Ruby: The Making of a Star
By Brooke Comer, TBS contributing editor

Are Ruby's critics an obstacle to her stardom, or does the controversy over her secular style eclipse the star herself? The music videos that established Ruby's fame feature pelvic-thrust dance moves and revealing costumes, which infuriate a growing number of Middle Easterners. But compared to the gyrations and attire of Western hip-hop performers, whose videos air on the same international satellite channels, Ruby is downright wholesome. Arguably, her style has an eye-catching edge in her conservative society.

According to studies by the London-based daily Al-Hayat, Ruby is considered to be more popular than any political or intellectual figure in Egypt. A Cairo newspaper survey found that Egyptian youth think Ruby and soccer star Khaled Beebo are the most interesting people in Egypt.

Rumors circulate: Ruby was offered 5 million Egyptian pounds to star in Dal' al Banat (Spoiled Girls), directed by Tarik Salama; Ruby was forcibly removed from Cairo University where she was studying law, because she violated the dress code; Ruby was being sued by composer Ahmad al-Jabali, for breaking a previous contract with him, and by the Musician's Syndicate, for "singing without a license." Ruby is trying to prevent her sister Kooky from having a singing career. Ruby's videos were banned by Egyptian TV for being too sexy.

Born Rania Hussein on Oct. 8, 1981, in a working class Cairo neighborhood, it never occurred to her to become a singer, because her parents disapproved of the performing arts as a career, and wanted her to be a doctor. As a child, she sang and danced in front of the mirror. At 16, she defied her parents, and became a model. "I wasn't really looking for a career in entertainment then," she notes. "I wasn't sure what I wanted to be. I just knew I didn't want to be a doctor."

Ruby -- then still known as Rania -- made TV commercials, auditioned for movie roles, and played a small role in the critically noted Film Thaqafi ("Culture Movie"). Yousef Chahine gave her a role in his film Sukut! Hansawwar! ("Silence! Action!") and he also gave her the name Ruby. "She had star quality," Chahine recalls. But she didn't become a full-fledged star until she met Sherif Sabri.

Sabri is a former civil engineer, but he considers his real career to have begun when he was a teenaged guitarist in the Cairo R&B band Honeypot. "We were very famous," he says firmly. Later, he would earn a doctorate and go abroad to build nuclear reactors, but he never forgot the power a performer wields onstage, the transformative magic of a darkened venue, the heart-thumping adrenalin of applause.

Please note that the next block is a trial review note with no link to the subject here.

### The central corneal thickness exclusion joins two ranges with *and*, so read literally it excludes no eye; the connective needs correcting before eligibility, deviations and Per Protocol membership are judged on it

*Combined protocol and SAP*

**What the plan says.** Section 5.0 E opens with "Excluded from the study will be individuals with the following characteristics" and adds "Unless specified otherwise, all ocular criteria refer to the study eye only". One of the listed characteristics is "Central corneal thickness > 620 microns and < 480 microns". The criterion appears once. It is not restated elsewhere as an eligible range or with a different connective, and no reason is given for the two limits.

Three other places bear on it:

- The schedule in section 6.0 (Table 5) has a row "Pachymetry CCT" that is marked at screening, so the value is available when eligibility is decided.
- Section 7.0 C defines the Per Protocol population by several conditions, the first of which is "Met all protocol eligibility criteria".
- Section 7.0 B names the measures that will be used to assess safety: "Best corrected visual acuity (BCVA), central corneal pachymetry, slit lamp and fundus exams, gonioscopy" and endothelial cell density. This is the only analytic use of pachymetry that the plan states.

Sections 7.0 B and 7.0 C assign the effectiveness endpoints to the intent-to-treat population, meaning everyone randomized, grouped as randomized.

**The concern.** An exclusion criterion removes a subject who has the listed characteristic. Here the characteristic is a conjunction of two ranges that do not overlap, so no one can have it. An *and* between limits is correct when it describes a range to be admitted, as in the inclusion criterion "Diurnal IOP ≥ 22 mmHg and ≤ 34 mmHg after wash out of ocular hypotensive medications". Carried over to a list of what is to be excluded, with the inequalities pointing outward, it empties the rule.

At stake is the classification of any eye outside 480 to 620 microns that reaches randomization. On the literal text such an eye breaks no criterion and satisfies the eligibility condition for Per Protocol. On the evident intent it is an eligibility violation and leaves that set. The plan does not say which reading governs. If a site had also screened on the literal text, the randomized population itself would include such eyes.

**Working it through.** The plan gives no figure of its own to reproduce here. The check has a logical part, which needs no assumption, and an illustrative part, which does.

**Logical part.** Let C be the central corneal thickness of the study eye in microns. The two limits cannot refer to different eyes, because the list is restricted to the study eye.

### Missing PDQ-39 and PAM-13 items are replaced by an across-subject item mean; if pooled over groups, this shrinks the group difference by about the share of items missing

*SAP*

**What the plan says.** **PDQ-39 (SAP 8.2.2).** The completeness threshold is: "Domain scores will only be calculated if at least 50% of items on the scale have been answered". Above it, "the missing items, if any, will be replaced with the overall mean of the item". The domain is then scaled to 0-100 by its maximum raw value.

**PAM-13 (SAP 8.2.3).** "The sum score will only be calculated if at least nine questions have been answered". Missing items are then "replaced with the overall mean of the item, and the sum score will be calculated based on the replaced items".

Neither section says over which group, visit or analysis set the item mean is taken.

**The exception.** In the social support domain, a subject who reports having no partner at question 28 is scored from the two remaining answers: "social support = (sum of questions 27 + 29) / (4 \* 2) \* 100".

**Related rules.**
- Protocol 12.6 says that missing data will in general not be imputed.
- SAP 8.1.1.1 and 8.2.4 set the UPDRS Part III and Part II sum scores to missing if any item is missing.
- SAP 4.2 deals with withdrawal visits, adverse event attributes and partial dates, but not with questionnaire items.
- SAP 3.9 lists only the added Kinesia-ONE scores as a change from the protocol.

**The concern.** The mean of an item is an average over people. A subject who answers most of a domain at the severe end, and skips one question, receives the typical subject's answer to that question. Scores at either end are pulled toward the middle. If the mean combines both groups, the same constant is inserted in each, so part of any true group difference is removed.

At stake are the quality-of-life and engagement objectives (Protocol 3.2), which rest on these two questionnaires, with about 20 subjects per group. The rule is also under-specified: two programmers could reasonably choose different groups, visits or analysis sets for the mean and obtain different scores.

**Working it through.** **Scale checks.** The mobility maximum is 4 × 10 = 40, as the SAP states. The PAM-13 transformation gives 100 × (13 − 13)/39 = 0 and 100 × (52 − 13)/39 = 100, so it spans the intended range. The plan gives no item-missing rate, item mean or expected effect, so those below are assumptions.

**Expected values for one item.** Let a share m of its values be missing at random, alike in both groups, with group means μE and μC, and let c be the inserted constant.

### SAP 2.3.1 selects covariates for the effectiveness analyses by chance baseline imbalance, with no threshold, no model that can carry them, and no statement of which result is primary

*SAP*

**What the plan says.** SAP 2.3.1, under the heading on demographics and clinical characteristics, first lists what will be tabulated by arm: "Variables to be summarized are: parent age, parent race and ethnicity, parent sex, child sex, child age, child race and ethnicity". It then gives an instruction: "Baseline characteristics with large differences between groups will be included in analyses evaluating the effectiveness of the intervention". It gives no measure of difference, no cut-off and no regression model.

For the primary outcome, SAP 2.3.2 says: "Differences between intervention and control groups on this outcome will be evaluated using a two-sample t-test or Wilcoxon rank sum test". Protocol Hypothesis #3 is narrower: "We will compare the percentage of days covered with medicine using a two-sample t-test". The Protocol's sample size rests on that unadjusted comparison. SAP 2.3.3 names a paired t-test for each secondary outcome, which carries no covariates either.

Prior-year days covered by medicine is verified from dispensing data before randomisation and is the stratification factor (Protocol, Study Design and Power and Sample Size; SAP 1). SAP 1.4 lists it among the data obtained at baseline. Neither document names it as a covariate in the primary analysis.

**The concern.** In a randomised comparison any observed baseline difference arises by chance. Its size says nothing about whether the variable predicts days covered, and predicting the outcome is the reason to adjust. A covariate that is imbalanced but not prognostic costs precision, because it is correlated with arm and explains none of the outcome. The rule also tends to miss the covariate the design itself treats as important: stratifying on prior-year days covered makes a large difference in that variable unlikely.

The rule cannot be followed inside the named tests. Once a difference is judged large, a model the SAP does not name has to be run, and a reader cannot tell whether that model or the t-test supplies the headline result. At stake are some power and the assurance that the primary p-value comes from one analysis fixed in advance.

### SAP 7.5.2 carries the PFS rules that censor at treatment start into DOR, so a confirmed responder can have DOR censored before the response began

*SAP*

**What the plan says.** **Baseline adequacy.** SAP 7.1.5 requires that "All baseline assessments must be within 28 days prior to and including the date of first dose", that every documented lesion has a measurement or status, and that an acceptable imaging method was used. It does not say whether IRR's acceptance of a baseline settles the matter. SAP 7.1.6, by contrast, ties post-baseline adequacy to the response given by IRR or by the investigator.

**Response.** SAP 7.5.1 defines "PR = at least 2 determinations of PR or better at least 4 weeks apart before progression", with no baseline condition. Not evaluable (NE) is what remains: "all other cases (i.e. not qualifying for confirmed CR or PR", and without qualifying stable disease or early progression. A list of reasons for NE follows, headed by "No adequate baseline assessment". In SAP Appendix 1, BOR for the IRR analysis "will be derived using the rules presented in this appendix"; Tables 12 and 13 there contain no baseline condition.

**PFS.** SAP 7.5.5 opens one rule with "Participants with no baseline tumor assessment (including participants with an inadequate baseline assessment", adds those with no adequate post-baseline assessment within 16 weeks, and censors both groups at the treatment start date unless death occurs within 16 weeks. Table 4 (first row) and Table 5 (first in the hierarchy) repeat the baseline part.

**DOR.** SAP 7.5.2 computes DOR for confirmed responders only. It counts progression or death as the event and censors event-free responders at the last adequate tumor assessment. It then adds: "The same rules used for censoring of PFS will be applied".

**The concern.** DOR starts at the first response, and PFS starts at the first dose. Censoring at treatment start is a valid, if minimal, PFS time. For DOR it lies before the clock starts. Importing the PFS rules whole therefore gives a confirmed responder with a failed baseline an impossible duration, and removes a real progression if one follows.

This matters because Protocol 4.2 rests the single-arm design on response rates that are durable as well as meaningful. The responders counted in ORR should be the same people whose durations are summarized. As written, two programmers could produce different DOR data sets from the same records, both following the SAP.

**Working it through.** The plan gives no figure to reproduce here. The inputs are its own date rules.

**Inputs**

He re-entered show business as a commercial producer, and met Ruby when he was casting his first feature, Saba' Waraqat Kutshina (Seven Playing Cards). Always the artiste, he took the film on location to Prague "to give the film some geographic vibrance."

Saba' Waraqat Kutshina was intended to be a model for young artists, "to show them that you could make a creative independent movie outside of the movie mafia," says Sabri, who dislikes mainstream Arab films. "The medium is stagnant. It allows no room for fresh ideas and kills creativity. Naturally my film was attacked. It was different." According to the Jordanian daily al-Ghad, a poll taken by MSNA.com found Saba' Waraqat Kutshina to be the worst film of 2004, receiving 1,783 of the 3,420 votes. Yousef Chahine's Alexandria/New York came in second.

But video clips, not feature films, made Ruby a star. And Sabri's background, his own love affair with stardom, and his ability to sell a concept, or at least a CD, in 30 seconds of airtime, were integral parts of the stardom machine. With Sabri, Ruby had a savvy manager who understood music, money, and the market.

Ruby got the part in Sabri's film not because of her voice, but because he liked her look, and her determination. "Between rehearsals, I heard her sing for the first time," he remembers. "I got an idea, and I didn't know if I was doing the right thing or the wrong thing, but I changed the script, rewrote half of it, and had her sing and dance. Then I shot her first video, You Know Why, in Prague."

The video, which featured Ruby's bare midriff in public, accomplished two things at once. It raised the ire of vocal, conservative Egyptians and made Ruby a star. "I told her, after this video comes out, you won't be able to walk on the street," Sabri recalls. Ruby didn't believe him.

Not all the attention is positive: Islamist politician Hamdi Hassan, of Egypt's Muslim Brotherhood, complained to Egypt's Parliament that Ruby's performance, and the gyrations of other pop stars, went against the morals of Muslim society. "I realize Egypt is a conservative society," says Ruby, "but I believe in what I'm doing."